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Bribie Island

Ocean beach on beautiful Bribie Island Queensland Australia

Bribie Island National Park

Bribie Island is a great place for a day trip from Brisbane or the Sunshine Coast and is only 50-minute drive from the 2 places making it a very central place to stay while in SEQ.

The island is made up of 3 main parts the Council area this includes the residential, industrial & recreational areas, the State forest & the National Park.

Bribie Island National park has a 22km stretch of 4WD accessible beach track called ocean beach, if driving in this area a four-wheel drive is necessary, leaving the Eastern suburb called Woorim it is a 2km inland track to get to ocean beach.

Arriving on the beach you will have a great view of Moreton bay all the way over to Moreton Island. traveling along the beach you will pass 4 semi-tidal lagoons (Freshwater Lagoon, Norfolk Lagoon, Mermaid Lagoon & Welsby Lagoon) these lagoons are a great place to stop for a dip and are really good for your skin due to the antiseptic property in the tea-trees that has helped stain the lagoons a golden-brown colour.

Traveling further north along the island you will reach ocean beach camping area, with 63 camp spots along the beach this is a great place for your next camping adventure, don’t forget to get yourself a camping permit as the National park rangers do patrol this area and fines will be handed out if you don’t have the correct permit to camp.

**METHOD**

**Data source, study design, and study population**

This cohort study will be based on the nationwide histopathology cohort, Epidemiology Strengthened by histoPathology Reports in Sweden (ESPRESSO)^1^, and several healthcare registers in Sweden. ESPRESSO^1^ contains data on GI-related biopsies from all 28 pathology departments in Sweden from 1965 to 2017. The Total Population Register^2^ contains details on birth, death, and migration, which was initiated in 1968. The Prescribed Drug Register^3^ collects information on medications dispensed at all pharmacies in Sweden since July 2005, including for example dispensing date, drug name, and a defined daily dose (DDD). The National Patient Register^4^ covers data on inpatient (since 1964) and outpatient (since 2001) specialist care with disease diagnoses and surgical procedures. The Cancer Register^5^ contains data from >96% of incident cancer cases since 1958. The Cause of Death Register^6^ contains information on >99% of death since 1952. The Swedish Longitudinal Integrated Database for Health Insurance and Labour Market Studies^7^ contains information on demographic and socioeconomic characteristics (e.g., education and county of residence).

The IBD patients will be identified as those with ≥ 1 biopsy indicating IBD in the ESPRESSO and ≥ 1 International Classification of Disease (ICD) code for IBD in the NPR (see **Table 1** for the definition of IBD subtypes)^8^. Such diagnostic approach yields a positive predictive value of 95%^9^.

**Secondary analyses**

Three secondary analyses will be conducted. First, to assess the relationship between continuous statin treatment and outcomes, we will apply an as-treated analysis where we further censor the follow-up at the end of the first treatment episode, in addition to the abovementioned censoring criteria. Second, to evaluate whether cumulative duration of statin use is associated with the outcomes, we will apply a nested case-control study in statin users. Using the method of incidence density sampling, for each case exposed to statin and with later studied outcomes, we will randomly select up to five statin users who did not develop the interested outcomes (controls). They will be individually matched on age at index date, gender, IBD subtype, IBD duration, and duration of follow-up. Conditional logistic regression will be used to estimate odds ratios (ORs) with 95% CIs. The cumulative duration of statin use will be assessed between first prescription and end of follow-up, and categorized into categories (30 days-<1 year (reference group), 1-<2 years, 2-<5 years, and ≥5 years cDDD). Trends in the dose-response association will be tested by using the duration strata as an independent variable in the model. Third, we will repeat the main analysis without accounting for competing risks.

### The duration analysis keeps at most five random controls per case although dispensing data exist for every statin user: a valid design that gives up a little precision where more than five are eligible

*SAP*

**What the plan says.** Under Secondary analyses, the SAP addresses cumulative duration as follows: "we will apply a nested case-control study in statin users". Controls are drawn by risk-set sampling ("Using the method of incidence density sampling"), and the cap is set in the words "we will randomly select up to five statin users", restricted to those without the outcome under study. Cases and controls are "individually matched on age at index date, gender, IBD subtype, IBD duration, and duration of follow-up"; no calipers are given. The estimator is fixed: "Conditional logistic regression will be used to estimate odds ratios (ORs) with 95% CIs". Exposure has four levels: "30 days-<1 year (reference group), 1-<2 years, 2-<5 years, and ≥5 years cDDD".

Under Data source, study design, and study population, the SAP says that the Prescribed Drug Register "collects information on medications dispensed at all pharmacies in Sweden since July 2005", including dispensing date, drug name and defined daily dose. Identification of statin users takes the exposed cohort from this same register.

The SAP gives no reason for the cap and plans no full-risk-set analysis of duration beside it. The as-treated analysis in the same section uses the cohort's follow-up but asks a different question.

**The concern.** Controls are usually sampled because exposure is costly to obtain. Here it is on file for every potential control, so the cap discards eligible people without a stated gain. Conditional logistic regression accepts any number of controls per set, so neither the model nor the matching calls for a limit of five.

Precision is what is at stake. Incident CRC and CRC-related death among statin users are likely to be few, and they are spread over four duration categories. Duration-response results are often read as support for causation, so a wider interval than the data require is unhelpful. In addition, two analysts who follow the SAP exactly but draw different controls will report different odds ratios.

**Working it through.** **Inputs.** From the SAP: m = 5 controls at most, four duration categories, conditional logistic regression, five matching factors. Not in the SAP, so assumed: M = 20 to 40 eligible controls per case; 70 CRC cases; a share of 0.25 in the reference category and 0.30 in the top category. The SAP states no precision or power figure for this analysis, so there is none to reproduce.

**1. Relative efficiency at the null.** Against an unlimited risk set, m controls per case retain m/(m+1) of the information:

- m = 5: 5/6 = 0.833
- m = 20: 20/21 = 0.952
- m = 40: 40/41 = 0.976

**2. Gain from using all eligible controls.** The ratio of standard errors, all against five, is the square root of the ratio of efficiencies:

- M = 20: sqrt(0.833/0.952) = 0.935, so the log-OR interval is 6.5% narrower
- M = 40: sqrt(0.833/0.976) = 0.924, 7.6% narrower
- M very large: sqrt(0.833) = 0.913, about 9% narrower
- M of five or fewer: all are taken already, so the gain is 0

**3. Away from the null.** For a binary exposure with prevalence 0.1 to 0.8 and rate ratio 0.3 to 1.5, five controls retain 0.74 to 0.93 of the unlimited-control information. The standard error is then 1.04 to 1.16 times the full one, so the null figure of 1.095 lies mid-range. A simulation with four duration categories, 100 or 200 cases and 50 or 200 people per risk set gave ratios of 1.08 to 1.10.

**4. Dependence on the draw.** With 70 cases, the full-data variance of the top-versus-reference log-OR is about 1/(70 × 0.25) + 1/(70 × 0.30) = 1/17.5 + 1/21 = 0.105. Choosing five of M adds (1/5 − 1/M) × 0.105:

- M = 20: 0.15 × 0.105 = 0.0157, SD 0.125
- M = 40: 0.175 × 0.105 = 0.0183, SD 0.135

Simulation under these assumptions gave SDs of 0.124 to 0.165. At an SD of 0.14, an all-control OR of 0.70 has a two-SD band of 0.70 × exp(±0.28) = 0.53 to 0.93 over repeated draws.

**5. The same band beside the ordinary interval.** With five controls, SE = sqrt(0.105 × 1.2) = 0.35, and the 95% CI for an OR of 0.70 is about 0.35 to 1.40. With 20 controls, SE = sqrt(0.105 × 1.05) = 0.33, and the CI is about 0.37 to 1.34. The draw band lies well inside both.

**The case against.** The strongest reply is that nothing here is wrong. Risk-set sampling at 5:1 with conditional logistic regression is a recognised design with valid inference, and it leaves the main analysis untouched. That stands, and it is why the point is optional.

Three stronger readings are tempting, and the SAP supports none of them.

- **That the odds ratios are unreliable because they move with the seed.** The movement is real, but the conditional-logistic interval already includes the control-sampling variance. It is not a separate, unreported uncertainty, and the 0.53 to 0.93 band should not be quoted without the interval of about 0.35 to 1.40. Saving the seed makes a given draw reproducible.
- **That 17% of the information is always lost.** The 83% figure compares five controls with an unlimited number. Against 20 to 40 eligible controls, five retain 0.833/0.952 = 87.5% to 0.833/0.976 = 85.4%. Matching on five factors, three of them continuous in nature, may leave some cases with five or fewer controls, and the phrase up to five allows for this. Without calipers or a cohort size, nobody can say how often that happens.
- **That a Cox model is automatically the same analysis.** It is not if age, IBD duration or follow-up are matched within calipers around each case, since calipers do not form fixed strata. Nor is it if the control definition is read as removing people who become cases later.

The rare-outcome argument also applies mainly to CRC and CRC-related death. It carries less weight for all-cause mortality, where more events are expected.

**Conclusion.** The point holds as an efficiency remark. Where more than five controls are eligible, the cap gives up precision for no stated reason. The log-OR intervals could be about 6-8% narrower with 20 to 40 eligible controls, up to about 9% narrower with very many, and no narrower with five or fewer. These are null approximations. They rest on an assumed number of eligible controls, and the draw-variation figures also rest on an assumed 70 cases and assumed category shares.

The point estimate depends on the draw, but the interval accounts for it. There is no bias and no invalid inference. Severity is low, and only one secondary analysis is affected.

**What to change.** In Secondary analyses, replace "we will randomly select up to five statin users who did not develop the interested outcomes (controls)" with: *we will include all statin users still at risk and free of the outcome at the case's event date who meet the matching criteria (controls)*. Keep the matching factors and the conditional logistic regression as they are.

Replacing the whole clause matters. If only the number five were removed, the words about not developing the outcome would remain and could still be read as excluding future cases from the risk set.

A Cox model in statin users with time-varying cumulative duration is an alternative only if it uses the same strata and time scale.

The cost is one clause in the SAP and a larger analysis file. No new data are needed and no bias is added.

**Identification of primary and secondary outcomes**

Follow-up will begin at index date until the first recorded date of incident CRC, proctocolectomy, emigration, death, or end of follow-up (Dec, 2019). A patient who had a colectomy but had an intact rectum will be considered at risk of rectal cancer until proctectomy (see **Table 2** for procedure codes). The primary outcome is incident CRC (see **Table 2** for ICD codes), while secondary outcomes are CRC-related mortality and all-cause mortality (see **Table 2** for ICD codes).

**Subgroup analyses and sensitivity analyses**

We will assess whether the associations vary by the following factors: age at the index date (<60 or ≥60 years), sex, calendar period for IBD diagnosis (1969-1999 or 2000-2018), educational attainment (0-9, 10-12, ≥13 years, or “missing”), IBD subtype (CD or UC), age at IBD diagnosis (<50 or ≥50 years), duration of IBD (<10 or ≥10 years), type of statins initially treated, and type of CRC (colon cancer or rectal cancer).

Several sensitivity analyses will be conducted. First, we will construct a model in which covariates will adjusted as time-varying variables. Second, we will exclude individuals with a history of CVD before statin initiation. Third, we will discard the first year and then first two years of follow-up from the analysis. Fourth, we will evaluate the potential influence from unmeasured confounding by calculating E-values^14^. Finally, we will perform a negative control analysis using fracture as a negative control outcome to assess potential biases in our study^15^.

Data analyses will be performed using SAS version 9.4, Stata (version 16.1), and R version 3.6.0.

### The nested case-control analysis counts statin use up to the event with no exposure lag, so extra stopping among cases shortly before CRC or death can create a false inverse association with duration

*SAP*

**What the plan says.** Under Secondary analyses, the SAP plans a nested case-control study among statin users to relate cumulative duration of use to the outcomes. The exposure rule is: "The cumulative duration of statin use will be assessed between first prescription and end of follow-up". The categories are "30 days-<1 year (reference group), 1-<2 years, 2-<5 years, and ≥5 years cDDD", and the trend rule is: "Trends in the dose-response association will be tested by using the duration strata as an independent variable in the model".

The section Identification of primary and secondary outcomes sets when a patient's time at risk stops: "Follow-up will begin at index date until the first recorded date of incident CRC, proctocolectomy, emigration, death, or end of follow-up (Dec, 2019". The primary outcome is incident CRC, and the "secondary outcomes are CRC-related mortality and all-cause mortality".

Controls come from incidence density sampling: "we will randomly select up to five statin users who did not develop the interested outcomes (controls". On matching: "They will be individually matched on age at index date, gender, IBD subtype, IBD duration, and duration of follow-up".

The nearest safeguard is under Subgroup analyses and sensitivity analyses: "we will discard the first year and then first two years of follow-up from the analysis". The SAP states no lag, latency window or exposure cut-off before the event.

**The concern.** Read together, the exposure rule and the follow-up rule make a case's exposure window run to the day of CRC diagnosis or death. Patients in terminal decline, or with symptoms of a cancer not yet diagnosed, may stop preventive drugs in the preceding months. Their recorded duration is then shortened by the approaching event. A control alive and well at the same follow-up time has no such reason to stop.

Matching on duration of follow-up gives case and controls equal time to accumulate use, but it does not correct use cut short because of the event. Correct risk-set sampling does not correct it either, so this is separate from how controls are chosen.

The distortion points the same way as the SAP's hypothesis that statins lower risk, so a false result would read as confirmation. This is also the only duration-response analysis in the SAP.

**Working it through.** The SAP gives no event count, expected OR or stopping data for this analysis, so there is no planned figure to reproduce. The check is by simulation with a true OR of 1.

Up from Ocean beach camping area, you will find the WWII forts, this area is known as Fort Bribie! a host of gun emplacements, mine control loops, & searchlight towers, these structures are scattered along the beach and were used to defend Brisbane during WWII. When constructed all the material were barged across from Caloundra to Bribie Island National Park to what is now a Lion’s Park 2km north of the northern searchlight, the materials were then trucked through the center of the island and built on site.

From the World War 2 forts, you can head inland along the bush tracks towards White patch. crossing over to the western side of the island, with lots of birdwatching opportunities along the way, you will pass Lighthouse reach, Pumicestone passage, Poverty creek & Gallagher’s point before ultimately arriving at Whitepatch

Poverty Creek is a good little spot for Camping or day use and has great views looking towards Mission point up to the glasshouse mountains and back down the Pumicestone Passage. this is also a great bush camping spot. with lots of opportunities for fishing birdwatching and just kicking back and relaxing.

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